"I have lived, Sir, a long time," he said, "and the longer I live, the more convincing proofs I see of this truth: that God governs in the affairs of men. And if a sparrow cannot fall to the ground without His notice, is it probable that an Empire can rise without His aid? We have been assured, Sir, in the sacred writings that 'except the Lord build the house, they labor in vain that build it.' I firmly believe this; and I also believe, that without His concurring aid we shall succeed in this political building no better than the building of Babel.'

When the great Compact of Concessions and Compromises was finished it probably suited no member exactly, so much had each been obliged to yield of his own cherished opinions in the cause of harmony. But Franklin threw the whole weight of his influence in favor of an unconditional signature of the great instrument by all the delegates.

"I consent, Sir, to this Constitution," he said, "because I expect no better, and because I am not sure that it is not the best. The opinions I have had of its errors I sacrifice to the public good. I have never whispered a syllable of them abroad. Within these walls they were born and here they shall die."

He carried his point and all the members signed. It can hardly be doubted that it was the combined personal weight and influence of Washington and Franklin that prevailed with the people in all the thirteen States in favor of the adoption of the famous Constitution, which they had done so much to devise and perfect.

He lived to see Washington, who had been his close friend and fellow laborer since the days of the Braddock disaster, elected unanimously the first President of the United States, and to see the new Nation, which he had been so potent to create, fairly launched upon its great career. He lived long enough to see the youthful Hamilton at the age of thirty-two installed as Secretary of the Treasury, and to read the first report of that marvellous genius on the Public Credit of the newborn Nation. His last public act only twenty-four days before his death, was a powerful appeal for the abolition of slavery, full of his old wisdom, wit, and satire, and of the spirit which animated the sublime proclamation of Lincoln three quarters of a century later. And then at last, utterly worn out by his long years of public service, but rejoicing in their grand result, he "wrapped the drapery of his couch about him and lay down to pleasant dreams."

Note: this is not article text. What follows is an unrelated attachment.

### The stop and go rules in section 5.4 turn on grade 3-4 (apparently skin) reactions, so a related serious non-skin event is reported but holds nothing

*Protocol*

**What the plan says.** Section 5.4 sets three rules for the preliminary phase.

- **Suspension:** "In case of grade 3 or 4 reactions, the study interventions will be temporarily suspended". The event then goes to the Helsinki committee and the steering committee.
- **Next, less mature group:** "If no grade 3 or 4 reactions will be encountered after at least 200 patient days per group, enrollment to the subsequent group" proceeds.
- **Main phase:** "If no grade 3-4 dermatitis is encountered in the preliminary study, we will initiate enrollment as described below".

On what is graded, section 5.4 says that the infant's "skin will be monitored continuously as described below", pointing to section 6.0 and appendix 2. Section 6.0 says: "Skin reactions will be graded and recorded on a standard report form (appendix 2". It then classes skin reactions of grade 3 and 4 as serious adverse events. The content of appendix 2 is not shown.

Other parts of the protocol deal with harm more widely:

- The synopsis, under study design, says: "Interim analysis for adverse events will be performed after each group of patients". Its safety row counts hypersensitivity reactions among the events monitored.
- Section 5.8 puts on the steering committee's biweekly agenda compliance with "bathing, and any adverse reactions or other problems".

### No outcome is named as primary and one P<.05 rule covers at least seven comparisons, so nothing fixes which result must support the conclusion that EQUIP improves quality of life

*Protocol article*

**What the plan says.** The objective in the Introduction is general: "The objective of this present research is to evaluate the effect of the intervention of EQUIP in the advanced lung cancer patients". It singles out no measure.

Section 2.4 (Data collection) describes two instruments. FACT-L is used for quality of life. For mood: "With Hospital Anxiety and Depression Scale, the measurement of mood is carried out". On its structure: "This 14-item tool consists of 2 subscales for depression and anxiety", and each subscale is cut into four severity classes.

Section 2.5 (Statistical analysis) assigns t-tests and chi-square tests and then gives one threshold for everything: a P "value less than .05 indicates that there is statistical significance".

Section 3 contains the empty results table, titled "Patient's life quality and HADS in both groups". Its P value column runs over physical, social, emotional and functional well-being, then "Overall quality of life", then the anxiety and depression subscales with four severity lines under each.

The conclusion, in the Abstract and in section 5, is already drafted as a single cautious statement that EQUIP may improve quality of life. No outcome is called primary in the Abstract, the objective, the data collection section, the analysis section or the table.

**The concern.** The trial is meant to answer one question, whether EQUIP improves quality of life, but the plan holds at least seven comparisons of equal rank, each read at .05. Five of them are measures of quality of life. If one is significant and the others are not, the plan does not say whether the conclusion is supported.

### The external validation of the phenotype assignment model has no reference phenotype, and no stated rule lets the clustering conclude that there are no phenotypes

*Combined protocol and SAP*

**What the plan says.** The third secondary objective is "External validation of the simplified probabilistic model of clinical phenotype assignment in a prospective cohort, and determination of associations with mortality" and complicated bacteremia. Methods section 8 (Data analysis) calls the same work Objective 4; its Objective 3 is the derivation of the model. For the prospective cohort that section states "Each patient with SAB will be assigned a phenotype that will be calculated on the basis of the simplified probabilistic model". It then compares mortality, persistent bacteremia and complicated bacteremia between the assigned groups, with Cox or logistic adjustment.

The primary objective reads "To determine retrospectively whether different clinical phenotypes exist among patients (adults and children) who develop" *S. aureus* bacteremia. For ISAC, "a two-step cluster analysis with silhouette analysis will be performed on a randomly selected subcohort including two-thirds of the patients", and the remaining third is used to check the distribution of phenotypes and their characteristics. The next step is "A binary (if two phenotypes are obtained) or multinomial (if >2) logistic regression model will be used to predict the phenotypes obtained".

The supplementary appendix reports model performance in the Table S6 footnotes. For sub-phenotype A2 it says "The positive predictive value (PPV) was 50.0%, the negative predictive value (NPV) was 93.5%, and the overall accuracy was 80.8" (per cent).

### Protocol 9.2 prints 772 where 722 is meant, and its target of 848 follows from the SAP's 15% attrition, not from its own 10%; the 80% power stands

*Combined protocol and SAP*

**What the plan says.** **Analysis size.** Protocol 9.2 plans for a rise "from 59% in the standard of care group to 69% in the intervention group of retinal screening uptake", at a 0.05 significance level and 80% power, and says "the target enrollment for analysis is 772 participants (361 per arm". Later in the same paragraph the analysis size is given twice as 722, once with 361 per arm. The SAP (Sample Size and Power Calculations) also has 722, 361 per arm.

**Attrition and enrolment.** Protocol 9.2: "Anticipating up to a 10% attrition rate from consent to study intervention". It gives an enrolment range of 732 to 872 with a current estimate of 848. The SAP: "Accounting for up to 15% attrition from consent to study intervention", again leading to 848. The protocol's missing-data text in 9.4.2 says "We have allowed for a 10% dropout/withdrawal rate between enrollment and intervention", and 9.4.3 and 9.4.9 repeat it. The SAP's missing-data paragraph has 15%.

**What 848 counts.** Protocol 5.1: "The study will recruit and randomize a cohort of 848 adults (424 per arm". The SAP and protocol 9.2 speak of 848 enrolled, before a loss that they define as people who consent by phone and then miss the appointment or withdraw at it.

His grateful country honors his memory and cherishes his evergrowing fame as one of its noblest treasures, and transmits from generation to generation the story of his matchless services. His autobiography, written near the end of his

wonderful career, is valued by all readers of the English language as one of the most fascinating contributions to its literature. And the lessons of honesty, temperance, thrift, industry, and economy, which he inculcated and practised with such brilliant success in his own person, have been of priceless value to his countrymen, and contributed very largely to their social, material, and intellectual well-being. So that, taking him for all in all, by general consent they class him with Washington and Hamilton and Lincoln in the list of illustrious Americans.

« PreviousContinue »